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Kamakura: Daibutsu Area

Kamakura was originally set up as a capital city by Japan’s first Samurai government (called the Kamakura Shogunate), independent from the Imperial government of Kyoto. Starting in the early 13th century, the Kamakura Shogunate began to regulate the city’s institutions and facilities. In those days, the country was based on Buddhism, and so the city was planned in accordance with Buddhist philosophy. The Shogunate built temples at the north, south, east and west corners of Kamakura city to receive the protection of the religious spirits.

And then, they built a symbol of the newly established capital. This was Daibutsu. However, the original Daibutsu was actually a large wooden statue, but it was soon destroyed by what was probably a typhoon. In the mid 13th century, they rebuilt it using a more durable bronze cast. It is the same Daibutsu we have with us today.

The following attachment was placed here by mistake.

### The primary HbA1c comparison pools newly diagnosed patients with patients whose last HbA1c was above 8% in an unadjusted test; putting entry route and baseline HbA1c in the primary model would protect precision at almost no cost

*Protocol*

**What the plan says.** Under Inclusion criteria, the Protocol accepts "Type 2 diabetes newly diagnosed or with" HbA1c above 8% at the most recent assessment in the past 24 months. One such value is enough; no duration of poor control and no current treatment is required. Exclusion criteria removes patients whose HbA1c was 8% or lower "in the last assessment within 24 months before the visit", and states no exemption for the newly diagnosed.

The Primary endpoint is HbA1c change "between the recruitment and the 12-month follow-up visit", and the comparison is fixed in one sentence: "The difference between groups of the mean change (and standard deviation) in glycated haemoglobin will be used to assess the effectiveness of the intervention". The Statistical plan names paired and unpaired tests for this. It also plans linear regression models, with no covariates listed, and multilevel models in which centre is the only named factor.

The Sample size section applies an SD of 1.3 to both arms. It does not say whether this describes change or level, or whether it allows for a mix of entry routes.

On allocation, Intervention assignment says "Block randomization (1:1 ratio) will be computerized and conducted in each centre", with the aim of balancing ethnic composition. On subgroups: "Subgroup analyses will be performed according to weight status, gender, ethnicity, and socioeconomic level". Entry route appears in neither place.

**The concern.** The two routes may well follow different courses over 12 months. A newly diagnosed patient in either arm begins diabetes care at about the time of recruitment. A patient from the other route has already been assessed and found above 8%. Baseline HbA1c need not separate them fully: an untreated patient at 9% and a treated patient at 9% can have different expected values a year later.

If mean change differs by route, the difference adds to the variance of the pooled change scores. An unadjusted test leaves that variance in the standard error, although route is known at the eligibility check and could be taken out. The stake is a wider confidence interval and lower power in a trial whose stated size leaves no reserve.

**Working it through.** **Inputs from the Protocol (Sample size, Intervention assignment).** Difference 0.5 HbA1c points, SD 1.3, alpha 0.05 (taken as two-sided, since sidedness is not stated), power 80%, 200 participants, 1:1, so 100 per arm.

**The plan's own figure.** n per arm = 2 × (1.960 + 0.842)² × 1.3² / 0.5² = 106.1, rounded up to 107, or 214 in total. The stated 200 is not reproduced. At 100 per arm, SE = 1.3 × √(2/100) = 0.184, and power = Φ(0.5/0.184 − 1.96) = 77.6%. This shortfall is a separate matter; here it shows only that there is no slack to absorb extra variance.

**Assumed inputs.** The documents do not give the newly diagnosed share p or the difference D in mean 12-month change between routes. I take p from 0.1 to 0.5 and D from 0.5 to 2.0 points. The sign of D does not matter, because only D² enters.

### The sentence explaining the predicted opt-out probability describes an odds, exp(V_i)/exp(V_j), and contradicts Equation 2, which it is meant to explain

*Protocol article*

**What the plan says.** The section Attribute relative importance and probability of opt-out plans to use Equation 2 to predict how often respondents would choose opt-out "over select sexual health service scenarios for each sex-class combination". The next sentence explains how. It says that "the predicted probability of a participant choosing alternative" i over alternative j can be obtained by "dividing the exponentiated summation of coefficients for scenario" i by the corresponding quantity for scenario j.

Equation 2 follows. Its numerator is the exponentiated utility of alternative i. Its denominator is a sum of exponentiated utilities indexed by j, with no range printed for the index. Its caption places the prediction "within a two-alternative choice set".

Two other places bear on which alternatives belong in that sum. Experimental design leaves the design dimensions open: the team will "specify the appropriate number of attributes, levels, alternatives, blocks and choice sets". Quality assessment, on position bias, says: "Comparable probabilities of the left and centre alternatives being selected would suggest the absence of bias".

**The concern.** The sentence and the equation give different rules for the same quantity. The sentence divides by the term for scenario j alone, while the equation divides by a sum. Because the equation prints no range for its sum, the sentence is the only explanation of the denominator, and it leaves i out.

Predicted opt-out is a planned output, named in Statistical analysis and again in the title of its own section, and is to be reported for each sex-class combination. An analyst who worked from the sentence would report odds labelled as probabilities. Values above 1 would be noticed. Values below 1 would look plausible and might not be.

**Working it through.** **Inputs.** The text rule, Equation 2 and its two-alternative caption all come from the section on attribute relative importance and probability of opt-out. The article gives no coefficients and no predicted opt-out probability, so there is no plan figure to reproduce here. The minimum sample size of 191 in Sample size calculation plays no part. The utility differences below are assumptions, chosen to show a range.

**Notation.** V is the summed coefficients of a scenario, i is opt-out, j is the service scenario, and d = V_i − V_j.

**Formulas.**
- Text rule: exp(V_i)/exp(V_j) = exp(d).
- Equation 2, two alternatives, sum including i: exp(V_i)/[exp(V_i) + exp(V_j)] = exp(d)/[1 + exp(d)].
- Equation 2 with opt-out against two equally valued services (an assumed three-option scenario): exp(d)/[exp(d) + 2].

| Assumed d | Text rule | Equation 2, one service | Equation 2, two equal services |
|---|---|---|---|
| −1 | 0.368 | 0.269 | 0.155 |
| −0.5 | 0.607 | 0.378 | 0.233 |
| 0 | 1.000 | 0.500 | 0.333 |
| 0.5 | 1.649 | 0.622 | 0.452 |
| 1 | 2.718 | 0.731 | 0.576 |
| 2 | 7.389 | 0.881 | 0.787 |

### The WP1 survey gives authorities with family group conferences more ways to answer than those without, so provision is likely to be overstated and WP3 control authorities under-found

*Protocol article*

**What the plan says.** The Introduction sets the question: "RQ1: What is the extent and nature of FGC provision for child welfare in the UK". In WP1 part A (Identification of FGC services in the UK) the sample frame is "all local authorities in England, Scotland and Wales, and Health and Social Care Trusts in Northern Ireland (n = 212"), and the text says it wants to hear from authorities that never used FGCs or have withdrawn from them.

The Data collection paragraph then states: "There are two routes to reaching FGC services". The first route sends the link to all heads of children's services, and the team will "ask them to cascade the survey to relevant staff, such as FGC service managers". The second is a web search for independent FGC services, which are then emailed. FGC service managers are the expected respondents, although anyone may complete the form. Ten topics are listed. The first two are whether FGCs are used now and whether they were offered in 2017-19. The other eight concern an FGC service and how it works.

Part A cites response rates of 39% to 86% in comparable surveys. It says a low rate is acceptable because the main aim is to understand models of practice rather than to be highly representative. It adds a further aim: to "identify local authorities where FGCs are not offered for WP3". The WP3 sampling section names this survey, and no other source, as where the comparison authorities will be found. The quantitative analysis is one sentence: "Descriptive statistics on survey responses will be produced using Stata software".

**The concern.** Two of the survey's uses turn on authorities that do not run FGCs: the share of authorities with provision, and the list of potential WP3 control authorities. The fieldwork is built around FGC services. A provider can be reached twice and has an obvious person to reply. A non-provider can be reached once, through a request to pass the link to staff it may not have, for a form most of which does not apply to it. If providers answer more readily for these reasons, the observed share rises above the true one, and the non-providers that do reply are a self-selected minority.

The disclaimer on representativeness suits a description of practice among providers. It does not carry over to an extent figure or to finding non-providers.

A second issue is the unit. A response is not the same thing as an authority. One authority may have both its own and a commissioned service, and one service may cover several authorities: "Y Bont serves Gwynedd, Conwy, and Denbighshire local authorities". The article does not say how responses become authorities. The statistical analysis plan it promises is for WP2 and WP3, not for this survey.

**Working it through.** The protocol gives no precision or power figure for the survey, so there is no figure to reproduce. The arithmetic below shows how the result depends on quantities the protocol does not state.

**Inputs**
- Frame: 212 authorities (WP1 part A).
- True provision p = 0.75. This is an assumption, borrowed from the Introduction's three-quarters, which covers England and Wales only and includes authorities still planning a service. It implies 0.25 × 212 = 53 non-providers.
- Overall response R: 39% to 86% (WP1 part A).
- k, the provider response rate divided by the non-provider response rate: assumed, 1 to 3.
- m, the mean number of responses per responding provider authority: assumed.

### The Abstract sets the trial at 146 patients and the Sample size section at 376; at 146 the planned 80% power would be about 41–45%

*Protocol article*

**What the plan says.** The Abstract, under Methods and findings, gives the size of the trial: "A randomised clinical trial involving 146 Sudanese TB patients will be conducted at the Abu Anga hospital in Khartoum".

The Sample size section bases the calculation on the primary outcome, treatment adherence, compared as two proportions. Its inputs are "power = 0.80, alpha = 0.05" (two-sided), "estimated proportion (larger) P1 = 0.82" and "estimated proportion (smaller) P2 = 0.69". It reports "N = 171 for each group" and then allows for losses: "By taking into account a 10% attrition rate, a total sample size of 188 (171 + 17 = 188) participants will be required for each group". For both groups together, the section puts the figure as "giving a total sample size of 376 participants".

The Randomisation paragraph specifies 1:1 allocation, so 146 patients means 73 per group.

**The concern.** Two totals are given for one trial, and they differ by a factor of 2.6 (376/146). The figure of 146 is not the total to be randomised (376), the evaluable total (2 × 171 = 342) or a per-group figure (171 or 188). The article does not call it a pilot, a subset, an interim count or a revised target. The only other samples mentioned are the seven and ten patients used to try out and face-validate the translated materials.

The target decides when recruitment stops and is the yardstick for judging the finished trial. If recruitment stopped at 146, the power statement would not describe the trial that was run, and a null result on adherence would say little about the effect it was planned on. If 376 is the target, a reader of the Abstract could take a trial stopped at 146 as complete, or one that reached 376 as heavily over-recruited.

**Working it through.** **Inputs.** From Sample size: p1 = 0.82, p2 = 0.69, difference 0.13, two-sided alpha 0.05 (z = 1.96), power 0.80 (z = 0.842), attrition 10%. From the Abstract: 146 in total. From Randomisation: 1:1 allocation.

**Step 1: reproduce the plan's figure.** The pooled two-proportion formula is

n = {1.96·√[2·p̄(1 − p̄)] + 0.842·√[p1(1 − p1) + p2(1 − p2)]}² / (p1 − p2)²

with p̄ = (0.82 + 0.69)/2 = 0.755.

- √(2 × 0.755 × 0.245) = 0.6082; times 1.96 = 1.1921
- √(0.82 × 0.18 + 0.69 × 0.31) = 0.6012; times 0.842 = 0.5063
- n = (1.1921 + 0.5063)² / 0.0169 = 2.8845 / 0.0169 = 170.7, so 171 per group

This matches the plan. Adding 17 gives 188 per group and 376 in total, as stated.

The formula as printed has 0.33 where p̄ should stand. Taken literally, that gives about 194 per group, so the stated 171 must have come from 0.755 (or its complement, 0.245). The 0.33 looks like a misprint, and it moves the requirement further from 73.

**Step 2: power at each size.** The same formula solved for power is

INDEX

Click on the title you are interested in.

1-1 Kamakura Daibutsu: Japan’s Great Buddha Statue
1-2 The Making of Kamakura Daibutsu 1: Special techniques used in the creation of Daibutsu
1-3 The Making of Kamakura Daibutsu 2: Special meanings in Daibutsu’s appearance
1-4 Kamakura’s Daibutsu Hiking Trail: Seeing Kamakura from the back end!
2 Hase Kannon Temple: Try tracing a picture of Buddhist statue
3 Kosoku-ji Temple: See its famous, wonderful, 200-year-old crabapple tree
4 Goryo-jinja Shrine: Colorful Ajisai flowers during the rainy season
5 Asaba-ya Resturant: Try Japanese food after visiting Hase Kannon Temple
6 Taisen-kaku Inn: 100-year-old inn just seconds from Hase Kannon Temple
7 Sankai-do: A 100-year-old Japanese sword shop just in front of Daibutsu
8 Kamakura Museum of Literature: Rose Garden and Writers' Museum make a nice combination
9 Flower Basket Shop "Ishihara": Display your flowers in a casual manner

関連記事
Kamakura Hiking Trails | Home | Hakone's seven nice Museums

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上記広告は1ヶ月以上更新のないブログに表示されています。新しい記事を書くことで広告を消せます。